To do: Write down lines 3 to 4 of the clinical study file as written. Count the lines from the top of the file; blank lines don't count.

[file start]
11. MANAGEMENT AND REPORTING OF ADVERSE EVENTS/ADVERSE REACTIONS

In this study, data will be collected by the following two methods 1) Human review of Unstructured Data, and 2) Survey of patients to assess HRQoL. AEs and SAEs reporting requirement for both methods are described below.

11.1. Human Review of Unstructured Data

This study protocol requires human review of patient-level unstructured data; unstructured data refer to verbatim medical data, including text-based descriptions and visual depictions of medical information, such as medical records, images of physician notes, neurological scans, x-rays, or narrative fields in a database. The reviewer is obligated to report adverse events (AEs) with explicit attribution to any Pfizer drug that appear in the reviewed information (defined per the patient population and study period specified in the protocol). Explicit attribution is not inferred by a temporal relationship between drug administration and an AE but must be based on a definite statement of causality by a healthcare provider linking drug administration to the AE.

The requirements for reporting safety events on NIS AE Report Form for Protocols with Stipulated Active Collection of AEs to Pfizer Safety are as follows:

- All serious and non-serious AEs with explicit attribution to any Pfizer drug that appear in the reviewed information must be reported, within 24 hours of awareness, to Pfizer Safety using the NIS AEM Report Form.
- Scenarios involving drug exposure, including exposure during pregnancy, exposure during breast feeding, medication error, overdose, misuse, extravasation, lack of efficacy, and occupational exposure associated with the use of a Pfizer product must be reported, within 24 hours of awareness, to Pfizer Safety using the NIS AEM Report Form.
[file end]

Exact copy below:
11.1. Human Review of Unstructured Data

This study protocol requires human review of patient-level unstructured data; unstructured data refer to verbatim medical data, including text-based descriptions and visual depictions of medical information, such as medical records, images of physician notes, neurological scans, x-rays, or narrative fields in a database. The reviewer is obligated to report adverse events (AEs) with explicit attribution to any Pfizer drug that appear in the reviewed information (defined per the patient population and study period specified in the protocol). Explicit attribution is not inferred by a temporal relationship between drug administration and an AE but must be based on a definite statement of causality by a healthcare provider linking drug administration to the AE.